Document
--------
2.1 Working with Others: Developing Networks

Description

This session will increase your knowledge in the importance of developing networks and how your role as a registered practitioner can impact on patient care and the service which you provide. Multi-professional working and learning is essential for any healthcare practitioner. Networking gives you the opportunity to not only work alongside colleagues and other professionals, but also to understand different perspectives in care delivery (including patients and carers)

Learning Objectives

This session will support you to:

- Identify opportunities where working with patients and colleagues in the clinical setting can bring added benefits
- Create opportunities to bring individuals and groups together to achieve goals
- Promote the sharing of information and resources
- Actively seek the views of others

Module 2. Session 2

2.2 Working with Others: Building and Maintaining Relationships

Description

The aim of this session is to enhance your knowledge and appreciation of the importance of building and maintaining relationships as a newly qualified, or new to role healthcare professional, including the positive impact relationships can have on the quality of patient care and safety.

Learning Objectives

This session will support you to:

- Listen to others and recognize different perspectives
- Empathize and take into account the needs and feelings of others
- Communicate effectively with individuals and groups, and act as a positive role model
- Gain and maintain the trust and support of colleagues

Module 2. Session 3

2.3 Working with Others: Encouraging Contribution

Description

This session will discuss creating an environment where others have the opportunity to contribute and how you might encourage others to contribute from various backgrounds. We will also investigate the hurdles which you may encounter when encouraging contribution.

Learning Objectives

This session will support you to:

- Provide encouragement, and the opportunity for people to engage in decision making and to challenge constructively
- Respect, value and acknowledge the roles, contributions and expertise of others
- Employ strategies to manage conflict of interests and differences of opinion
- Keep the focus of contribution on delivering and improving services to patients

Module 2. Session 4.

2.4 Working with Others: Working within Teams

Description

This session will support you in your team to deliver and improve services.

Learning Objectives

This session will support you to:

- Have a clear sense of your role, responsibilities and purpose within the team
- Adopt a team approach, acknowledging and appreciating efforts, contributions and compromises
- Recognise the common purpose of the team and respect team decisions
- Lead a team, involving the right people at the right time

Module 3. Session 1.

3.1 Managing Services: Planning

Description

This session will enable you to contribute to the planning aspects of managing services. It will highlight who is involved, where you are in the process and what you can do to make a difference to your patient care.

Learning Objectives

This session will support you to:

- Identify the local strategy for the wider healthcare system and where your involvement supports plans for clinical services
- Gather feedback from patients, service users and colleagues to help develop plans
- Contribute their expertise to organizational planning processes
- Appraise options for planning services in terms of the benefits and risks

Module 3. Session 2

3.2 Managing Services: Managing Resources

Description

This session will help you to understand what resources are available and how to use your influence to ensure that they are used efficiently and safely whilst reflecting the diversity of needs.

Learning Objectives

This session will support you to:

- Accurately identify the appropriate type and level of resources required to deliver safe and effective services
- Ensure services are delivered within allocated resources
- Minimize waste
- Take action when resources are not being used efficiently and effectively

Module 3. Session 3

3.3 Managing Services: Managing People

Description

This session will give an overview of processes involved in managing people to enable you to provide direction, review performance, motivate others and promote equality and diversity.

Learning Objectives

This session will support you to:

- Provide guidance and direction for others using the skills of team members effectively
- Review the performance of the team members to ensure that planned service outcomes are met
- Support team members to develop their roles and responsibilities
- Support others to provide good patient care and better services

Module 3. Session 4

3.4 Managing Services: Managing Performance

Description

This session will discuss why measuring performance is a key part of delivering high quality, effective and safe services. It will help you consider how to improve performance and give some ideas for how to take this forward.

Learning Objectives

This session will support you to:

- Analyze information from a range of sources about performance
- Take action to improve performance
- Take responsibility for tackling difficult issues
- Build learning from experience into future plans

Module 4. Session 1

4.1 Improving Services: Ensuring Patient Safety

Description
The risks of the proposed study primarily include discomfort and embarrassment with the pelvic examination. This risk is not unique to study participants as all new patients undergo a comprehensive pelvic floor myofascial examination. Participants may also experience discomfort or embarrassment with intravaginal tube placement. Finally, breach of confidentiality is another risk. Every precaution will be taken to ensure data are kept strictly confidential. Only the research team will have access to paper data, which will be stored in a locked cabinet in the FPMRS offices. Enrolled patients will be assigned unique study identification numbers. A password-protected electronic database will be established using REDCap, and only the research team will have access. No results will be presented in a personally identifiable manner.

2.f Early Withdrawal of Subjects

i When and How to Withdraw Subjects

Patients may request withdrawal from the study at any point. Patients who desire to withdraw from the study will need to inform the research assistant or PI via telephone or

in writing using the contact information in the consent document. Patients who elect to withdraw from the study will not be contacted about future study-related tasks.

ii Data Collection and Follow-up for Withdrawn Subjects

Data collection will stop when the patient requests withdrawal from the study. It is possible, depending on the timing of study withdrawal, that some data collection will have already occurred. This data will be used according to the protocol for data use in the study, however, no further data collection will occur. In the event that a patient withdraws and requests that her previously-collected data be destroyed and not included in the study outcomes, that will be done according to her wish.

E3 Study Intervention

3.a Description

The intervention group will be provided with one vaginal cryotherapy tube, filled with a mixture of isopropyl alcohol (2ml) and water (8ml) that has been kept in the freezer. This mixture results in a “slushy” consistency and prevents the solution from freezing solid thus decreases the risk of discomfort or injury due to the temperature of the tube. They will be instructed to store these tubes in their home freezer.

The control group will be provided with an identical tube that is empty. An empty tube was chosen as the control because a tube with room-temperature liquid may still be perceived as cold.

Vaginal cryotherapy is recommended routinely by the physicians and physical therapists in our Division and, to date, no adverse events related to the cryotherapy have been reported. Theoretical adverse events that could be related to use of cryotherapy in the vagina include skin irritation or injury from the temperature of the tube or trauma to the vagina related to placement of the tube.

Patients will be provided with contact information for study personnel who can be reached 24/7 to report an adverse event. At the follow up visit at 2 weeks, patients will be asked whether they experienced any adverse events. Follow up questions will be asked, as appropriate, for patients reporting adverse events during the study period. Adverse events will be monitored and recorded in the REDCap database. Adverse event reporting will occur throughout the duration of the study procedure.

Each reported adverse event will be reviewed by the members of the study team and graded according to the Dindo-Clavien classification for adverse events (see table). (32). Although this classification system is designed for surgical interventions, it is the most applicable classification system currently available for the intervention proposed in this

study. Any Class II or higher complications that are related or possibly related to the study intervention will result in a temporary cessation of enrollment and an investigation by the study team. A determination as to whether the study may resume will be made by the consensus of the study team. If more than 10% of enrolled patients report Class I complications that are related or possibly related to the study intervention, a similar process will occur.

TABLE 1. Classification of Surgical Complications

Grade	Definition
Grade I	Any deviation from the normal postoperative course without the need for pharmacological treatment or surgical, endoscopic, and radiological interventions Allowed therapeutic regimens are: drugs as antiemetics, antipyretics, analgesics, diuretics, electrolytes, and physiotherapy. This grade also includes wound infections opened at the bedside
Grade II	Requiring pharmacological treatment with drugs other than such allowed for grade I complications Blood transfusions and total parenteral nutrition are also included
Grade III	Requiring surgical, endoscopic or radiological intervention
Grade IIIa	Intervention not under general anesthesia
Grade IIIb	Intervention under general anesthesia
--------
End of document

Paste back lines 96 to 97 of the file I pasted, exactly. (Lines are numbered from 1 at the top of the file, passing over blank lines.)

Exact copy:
Each reported adverse event will be reviewed by the members of the study team and graded according to the Dindo-Clavien classification for adverse events (see table). (32). Although this classification system is designed for surgical interventions, it is the most applicable classification system currently available for the intervention proposed in this

study. Any Class II or higher complications that are related or possibly related to the study intervention will result in a temporary cessation of enrollment and an investigation by the study team. A determination as to whether the study may resume will be made by the consensus of the study team. If more than 10% of enrolled patients report Class I complications that are related or possibly related to the study intervention, a similar process will occur.